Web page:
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David & Goliath In V8 Supercars

Courtesy of Motorsport News

By: Lance Hastie

Changes to the V8 Supercar rules in 2002 see the 'Old Boys Club' protecting their turf resulting in a difficult and demanding season ahead for Team Kiwi Racing.

The major rule change this season allows for the well-established teams to enter more than two cars under their team banner into the championship. Previously, it was set in the regulations to a maximum of two cars per team. This rule change has been pushed through by the AVESCO board, which is made up of 4 level one team members and is designed to put extra pressure on new teams being able to crack into the big time taking places away from the "Old Boys Club".

Being aware of the prominent progress that Team Kiwi Racing made in their first year of racing, the changes can now allow the scenario of the 'Old Boys Club' adding additional vehicles to their team to ensure their cars stays at the front of the field by using the other cars they have added to their teams as 'pawns' to block those behind them from passing them either on the race track or in championship points.

So close is the racing in V8 Supercars that opportunities to overtake are rare and blocking is a very simple and rarely detected tactic.

This makes Team Kiwi's task even more difficult in 2002, where the battle is now fought more in quantity of fundraising and numbers of team cars racing, rather than the performance on the racetrack.

Used to facing adversity, Team Kiwi now has the benefit of track data from last year's rounds to assist them in forging their place as long-term campaigners of competitive racing in the Australian V8 Supercar arena.

Team Owner David John says, "With the changes to the regulations it will be even sweeter when we finish ahead of the 'Old Boys Club' teams this year, as we will have beaten them at their own game." "However we are going to need the full support of the New Zealand public with merchandise purchases and to finalise a number of Kiwi initiatives to generate extra income for the team through our sponsors, in preparation for 2003. This is the only way Team Kiwi can raise additional funding to take on the Australian teams at the level they are playing at," John goes on to say.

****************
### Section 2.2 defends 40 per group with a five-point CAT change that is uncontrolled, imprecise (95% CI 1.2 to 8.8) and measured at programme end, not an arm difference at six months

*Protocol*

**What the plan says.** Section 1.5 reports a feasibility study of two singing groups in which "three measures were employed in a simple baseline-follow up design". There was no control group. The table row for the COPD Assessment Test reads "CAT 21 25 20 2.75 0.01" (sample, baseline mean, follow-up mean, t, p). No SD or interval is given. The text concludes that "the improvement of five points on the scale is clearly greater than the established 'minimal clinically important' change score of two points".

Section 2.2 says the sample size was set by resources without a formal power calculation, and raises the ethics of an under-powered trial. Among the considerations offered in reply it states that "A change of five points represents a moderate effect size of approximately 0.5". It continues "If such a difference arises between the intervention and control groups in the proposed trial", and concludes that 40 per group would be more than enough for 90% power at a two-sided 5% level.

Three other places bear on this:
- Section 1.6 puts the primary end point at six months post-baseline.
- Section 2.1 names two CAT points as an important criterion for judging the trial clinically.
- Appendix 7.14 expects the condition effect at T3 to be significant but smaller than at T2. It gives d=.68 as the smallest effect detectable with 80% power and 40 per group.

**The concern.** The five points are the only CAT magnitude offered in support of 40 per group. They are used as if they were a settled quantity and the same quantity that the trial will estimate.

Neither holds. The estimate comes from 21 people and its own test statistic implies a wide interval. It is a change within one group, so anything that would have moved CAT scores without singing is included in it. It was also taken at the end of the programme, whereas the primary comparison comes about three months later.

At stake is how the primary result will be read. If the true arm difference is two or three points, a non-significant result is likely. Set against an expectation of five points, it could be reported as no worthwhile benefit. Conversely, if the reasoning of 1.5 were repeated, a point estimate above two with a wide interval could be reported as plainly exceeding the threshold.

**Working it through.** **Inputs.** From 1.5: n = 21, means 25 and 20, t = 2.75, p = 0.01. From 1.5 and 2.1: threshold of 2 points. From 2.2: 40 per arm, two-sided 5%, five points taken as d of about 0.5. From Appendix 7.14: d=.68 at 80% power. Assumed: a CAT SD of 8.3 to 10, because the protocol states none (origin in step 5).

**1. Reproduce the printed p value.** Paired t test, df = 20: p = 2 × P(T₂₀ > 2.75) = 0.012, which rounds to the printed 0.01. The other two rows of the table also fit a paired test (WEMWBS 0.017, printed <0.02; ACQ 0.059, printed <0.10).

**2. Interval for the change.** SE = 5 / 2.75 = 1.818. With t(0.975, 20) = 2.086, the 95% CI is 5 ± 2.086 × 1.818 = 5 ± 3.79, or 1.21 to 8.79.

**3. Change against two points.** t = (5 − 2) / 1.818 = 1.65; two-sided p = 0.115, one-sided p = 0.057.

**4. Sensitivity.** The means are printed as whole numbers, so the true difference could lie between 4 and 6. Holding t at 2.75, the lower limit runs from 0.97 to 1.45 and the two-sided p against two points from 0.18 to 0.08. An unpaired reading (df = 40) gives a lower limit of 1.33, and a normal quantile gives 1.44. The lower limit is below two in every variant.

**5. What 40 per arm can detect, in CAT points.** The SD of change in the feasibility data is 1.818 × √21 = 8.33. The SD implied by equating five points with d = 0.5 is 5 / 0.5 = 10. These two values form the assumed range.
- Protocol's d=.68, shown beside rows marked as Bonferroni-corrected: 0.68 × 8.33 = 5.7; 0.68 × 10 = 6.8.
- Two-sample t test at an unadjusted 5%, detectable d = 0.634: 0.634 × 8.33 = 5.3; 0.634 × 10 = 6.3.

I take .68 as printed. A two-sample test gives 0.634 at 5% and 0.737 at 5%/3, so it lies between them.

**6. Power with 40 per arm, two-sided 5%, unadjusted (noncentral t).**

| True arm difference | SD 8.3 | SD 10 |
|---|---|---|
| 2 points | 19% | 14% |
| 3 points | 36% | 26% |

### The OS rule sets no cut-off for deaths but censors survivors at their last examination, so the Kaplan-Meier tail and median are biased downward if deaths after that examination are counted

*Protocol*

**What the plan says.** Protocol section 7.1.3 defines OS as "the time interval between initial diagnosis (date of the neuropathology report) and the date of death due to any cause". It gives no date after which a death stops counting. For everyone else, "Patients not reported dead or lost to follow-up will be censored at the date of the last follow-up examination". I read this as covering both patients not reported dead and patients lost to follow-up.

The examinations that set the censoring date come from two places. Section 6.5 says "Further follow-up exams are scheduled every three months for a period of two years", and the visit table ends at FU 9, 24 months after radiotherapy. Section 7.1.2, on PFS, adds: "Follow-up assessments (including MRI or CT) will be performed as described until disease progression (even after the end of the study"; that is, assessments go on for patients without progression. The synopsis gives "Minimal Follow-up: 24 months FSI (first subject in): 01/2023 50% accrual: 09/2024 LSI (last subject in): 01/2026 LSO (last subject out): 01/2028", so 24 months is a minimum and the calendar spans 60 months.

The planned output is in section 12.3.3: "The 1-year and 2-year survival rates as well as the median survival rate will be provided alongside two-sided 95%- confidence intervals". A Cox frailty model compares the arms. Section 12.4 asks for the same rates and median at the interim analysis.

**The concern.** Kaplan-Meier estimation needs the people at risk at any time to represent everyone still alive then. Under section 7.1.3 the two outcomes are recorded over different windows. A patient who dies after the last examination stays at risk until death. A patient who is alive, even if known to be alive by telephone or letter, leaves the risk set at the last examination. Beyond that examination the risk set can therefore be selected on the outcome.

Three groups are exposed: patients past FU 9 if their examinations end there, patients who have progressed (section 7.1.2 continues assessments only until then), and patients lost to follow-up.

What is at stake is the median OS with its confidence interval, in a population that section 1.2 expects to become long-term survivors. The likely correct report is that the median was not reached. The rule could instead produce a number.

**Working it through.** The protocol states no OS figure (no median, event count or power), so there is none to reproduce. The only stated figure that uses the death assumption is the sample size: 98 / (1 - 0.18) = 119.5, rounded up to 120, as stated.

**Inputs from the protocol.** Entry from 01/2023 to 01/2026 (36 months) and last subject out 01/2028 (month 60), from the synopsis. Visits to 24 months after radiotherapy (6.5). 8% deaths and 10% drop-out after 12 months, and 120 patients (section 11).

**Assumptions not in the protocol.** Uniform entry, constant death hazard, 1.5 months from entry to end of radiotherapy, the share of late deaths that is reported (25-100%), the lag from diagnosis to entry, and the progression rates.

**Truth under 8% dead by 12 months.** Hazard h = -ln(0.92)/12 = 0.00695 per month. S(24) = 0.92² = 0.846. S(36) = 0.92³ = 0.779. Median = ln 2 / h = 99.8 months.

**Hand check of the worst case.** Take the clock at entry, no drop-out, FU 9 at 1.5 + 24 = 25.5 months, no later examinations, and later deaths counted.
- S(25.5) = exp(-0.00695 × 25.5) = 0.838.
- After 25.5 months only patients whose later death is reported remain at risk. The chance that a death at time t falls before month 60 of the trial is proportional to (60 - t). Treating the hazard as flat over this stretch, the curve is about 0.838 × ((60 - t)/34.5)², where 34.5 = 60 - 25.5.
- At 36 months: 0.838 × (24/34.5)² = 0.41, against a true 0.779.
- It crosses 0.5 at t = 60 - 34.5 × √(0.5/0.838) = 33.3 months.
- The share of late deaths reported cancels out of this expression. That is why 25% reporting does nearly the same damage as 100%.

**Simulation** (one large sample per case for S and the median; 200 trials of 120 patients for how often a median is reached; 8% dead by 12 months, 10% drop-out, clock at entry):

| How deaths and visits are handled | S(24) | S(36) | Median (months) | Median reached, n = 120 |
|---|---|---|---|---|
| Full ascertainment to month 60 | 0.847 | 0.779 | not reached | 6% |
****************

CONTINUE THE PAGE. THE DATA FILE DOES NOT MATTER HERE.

Looking forward to the 2002 season, Jason Richards is hoping the opening round at the Clipsal 500 in Adelaide on the 17th of March sees a continuation of last year's success. "The success of last year by finishing in the top 25 has never been as significant as the opening round at Clipsal," he said.

13 cars, including 10 top-level cars the "Old Boys Club" cars have to pre-qualify for the race, especially those running more than two cars in the championship. Names in the list include teams such as Kmart/HRT - 5 cars, Perkins - 3 cars, Ford Motor Company/Briggs Motorsport - 4 cars and Shell - 3 cars, to name a few.

"With those potential championship-winning cars in the field, it would be almost a certain ticket straight home if we had to pre-qualify for one of those 9 spots. But with our start secure, we are really looking forward to a good race result and with the addition of some new development parts on the car we have the opportunity to reduce the technology gap between us and the top teams," said Richards. Using the 777 car at the Melbourne Grand Prix, Team Kiwi Racing will be using the opportunity to perform in front of the amassed Formula 1 fraternity and to fly the Kiwi flag.

"Also, with a new manufacturer tyre, if we can get on top of its handling before other teams get to grips with it, then we give ourselves a better chance of obtaining a good result at the Clipsal 500," added Richards.

This season is a simple David versus Goliath approach for Team Kiwi - an approach that they have successfully navigated before.

© Scoop Media

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